14th Annual Seminar Print E-mail
Written by Bryan Reid   
Monday, 26 June 2006 02:29

The 14th annual seminar of the JSA was held at the English Speaking Union in Melbourne on Saturday June 17. A feature of the program was a rehearsed reading of  Johnson’s play Irene by a cast from the Shakespeare Society, and among the papers was a stirring account of the female gladiators and boxers of 18th Century London, by Genny Gebhardt, who travelled from Seattle in the US to speak at the seminar.

Subjects and speakers were:

Boudicca’s Daughters: the fighting women of Johnson’s London
Genny Gebhardt takes a look at the London gladiatrix, both in and out of the ring, her competitive spirit and the will to survive.

Genny, who lives in Seattle, US, works as a proof reader and writer. This is the third paper she has delivered at a JSA seminar.

Following Sir Joshua: biographical portraits of Johnson
This is a sequel to a paper delivered to the 2004 seminar which considered Sir Joshua Reynolds’ series of portraits of Samuel Johnson, and argued that these make up a form of biographical narrative. After Johnson’s death, especially in the mid-Victorian period, another form of biographical painting took over—imaginative re-tellings of incidents mentioned in Boswell’s Life of Johnson. Images of them will be shown during the talk.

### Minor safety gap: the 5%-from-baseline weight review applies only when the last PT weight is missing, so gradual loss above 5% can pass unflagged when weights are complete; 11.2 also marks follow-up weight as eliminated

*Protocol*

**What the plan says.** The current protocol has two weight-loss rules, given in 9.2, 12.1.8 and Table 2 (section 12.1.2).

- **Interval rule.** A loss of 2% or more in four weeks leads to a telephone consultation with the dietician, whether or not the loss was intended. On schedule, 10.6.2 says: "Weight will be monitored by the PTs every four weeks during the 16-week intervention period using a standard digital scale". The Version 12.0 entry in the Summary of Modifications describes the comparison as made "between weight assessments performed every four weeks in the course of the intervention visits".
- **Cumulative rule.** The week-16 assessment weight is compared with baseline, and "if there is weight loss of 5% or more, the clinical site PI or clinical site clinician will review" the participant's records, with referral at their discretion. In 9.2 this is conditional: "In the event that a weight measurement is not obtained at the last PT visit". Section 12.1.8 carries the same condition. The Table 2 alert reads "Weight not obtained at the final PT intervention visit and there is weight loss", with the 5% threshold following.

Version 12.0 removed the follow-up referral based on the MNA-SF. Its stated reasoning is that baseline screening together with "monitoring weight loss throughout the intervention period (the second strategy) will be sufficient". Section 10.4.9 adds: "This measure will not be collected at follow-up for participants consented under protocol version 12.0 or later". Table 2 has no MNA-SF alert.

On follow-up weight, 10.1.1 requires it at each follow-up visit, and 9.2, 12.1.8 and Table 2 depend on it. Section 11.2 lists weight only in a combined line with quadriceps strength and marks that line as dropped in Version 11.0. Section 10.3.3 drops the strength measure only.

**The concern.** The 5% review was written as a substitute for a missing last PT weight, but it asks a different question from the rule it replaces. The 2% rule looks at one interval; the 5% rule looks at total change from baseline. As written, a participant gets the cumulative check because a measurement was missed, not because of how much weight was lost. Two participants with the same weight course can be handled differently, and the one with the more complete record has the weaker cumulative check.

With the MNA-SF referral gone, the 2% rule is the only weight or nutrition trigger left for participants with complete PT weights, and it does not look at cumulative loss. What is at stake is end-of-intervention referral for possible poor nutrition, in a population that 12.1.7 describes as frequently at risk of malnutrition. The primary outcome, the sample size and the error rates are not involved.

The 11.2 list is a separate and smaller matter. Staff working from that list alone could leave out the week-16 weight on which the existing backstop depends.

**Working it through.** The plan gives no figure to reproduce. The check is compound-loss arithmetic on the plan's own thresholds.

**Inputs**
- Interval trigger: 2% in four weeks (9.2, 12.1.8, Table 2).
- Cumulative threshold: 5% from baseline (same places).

Daniel Vuillermin is a tutor and post-graduate student in the English Program at La Trobe University.

Johnson and the Theatre
Johnson, said Mrs Thrale, had ‘a strong prejudice against players’ (ie. actors). But was he prejudiced against the theatre itself? This paper, which is anintroduction to the performance of Irene, looks at Johnson’s shifting and ambiguous attitude to the theatre, beginning with his friendship with Garrick and ending with his acquaintance with Mrs Siddons.

John Wiltshire is Professor of English at La Trobe University.

Irene: a rehearsed reading
Members of the Melbourne Shakespeare Society present a reading of Johnson’s play Irene.

Samuel Johnson, Anglican identity
If Johnson were to review the reception of his life and work over the past 200 years, we imagine he would be pleased by the scrutiny given to the Dictionary , the essays, the Lives of the Poets and Boswell’s version of his Life. How would he view, though, the silence that sometimes obscures the most important factor in his personal life, his religion? This paper is a reading of some prayers, essay passages, poems and other spiritual writing that serve as a definition for  Johnson’s Anglicanism, and listens to the words for the particularity of his own spiritual practice.

Philip Harvey is Librarian at the Melba Conservatorium of Music and also works at the Carmelite
Library in Middle Park.

A Johnsonian journey
On his recent visit to England for the celebrations of the 250th anniversary of Johnson’s Dictionary, John Byrne shows us some of the Johnsonian treasures he acquired during the visit, including a Johnsonian manuscript from the last year of Johnson’s life.

John has Australia’s largest private collection of Johnson and Johnsoniana and frequently lectures on book collecting and Johnsonian matters at the University of Western Australia.